4.  
    5. While observing the DVOM, disconnect the vehicle harness connector Signal Output jumper wire from the engine ground. Use the jumper wire to apply slightly less than 1 volt to the signal Output terminal of the vehicle harness connector. One method to do this is by grasping and squeezing the end of the jumper between your forefinger and thumb of one hand while touching the positive terminal of the battery post with your other hand. This allows your body to act as a resistor for the battery positive voltage, and fools the engine control computer into thinking it is receiving a rich signal. Or, use a mostly-drained AA battery by connecting the positive terminal of the AA battery to the jumper wire and the negative terminal of the battery to a good engine ground. (Another jumper wire may be necessary to do this.) The computer should lean the air/fuel mixture out. This lean mixture should register as 150 mV or less on the DVOM while connected to the Signal Output terminals of the HO 2 sensor.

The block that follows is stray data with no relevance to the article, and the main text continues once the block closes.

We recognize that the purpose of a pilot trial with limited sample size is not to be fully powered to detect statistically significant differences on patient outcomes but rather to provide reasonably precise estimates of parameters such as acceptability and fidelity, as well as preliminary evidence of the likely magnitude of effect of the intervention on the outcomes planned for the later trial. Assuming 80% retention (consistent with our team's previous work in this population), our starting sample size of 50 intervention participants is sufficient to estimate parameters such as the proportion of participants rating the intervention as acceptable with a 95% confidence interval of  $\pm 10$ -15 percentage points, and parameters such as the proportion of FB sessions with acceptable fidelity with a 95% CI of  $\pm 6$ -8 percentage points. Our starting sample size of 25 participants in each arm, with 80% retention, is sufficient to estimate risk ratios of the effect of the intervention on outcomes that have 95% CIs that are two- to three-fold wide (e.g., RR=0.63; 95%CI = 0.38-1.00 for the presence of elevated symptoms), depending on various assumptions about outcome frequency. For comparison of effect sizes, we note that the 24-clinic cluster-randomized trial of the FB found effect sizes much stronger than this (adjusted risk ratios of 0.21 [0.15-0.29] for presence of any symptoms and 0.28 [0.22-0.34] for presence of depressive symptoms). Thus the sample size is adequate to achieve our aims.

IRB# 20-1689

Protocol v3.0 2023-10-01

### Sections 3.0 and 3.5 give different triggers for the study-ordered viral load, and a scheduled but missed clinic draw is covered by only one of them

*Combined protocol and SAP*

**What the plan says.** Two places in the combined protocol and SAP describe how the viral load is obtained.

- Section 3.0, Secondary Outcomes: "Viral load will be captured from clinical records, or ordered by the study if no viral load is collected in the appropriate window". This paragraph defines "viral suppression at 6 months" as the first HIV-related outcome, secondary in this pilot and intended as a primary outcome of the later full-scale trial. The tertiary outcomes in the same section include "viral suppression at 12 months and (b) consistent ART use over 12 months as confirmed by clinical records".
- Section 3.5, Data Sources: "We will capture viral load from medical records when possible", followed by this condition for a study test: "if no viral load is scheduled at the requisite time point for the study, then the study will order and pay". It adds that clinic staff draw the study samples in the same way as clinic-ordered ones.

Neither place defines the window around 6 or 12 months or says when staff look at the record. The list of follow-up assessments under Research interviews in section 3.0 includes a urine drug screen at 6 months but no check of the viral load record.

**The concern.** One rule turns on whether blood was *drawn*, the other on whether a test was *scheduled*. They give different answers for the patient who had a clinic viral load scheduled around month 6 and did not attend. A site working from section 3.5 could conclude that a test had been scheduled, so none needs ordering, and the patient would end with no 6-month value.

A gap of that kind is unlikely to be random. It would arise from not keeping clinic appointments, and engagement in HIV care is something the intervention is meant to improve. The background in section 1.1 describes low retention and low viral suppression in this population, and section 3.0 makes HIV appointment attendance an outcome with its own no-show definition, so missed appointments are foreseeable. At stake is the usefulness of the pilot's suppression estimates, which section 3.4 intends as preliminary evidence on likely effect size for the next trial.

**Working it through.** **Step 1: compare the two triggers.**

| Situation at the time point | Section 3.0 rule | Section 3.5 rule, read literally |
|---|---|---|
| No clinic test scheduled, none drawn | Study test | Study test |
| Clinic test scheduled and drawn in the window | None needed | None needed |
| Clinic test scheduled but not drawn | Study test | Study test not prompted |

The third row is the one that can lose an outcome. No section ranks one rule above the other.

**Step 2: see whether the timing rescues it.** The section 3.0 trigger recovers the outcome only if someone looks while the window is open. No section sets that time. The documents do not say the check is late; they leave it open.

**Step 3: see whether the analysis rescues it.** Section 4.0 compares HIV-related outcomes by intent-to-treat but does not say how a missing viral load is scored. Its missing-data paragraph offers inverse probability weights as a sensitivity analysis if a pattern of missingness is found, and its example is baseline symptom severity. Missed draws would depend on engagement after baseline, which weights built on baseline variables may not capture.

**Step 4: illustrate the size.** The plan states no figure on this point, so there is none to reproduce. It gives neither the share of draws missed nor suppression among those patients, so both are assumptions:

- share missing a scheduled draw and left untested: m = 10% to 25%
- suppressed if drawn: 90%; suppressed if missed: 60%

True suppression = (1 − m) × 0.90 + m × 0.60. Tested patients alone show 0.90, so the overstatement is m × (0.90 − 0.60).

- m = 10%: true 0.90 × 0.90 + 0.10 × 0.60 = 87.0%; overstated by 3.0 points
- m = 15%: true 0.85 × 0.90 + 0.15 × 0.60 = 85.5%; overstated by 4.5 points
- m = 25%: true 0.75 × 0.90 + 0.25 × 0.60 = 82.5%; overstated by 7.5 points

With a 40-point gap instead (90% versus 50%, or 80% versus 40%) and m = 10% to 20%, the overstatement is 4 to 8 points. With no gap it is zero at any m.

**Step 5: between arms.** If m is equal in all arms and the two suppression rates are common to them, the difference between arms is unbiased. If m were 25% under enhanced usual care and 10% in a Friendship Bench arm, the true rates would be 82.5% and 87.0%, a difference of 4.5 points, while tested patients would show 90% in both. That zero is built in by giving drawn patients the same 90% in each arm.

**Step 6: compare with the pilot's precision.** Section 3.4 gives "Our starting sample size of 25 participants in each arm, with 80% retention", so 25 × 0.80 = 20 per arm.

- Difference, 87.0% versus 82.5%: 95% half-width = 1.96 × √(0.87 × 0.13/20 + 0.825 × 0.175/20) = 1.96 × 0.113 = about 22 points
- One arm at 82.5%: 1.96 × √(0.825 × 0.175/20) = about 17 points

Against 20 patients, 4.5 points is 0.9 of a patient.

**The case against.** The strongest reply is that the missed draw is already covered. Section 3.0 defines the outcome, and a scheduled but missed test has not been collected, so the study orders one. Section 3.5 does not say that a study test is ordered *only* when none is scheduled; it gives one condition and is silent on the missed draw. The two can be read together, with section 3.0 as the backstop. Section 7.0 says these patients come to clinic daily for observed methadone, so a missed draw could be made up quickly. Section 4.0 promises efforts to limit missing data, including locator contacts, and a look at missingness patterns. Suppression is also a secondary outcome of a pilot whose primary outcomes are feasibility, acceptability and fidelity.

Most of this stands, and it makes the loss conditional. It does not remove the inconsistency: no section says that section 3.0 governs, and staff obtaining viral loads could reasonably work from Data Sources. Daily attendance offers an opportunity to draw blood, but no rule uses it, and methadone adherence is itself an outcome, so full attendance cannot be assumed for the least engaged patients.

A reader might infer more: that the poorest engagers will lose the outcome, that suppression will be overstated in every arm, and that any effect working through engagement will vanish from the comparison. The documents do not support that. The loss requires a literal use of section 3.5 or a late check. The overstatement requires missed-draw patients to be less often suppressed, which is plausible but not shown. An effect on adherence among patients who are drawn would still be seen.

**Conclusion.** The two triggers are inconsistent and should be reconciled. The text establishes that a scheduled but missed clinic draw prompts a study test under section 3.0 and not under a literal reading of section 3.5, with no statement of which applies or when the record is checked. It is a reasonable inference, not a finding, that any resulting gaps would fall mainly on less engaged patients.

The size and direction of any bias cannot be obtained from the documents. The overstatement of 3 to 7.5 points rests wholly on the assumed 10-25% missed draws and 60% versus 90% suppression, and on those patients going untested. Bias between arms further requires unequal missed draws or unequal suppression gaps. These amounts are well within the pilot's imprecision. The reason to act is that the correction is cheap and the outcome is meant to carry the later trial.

6.  
    7. If the DVOM did not register millivoltages as indicated, the problem may be either the sensor, the engine control computer or the associated wiring. Perform the following to determine which is the defective component:
      1. Remove the vehicle harness connector Signal Output jumper wire.
      2.  
      3. While observing the DVOM, artificially enrich the air/fuel charge using propane. The DVOM reading should register higher than normal millivoltages. (Normal voltage for an ideal air/fuel mixture is approximately 450-550 mV DC). Then, lean the air/fuel intake charger by either disconnecting one of the fuel injector wiring harness connectors (to prevent the injector from delivering fuel) or by detaching 1 or 2 vacuum lines (to add additional non-metered air into the engine). The DVOM should now register lower than normal millivoltages. If the DVOM functioned as indicated, the problem lies elsewhere in the fuel delivery and control system. If the DVOM readings were still unresponsive, the O 2 sensor is defective; replace the sensor and retest.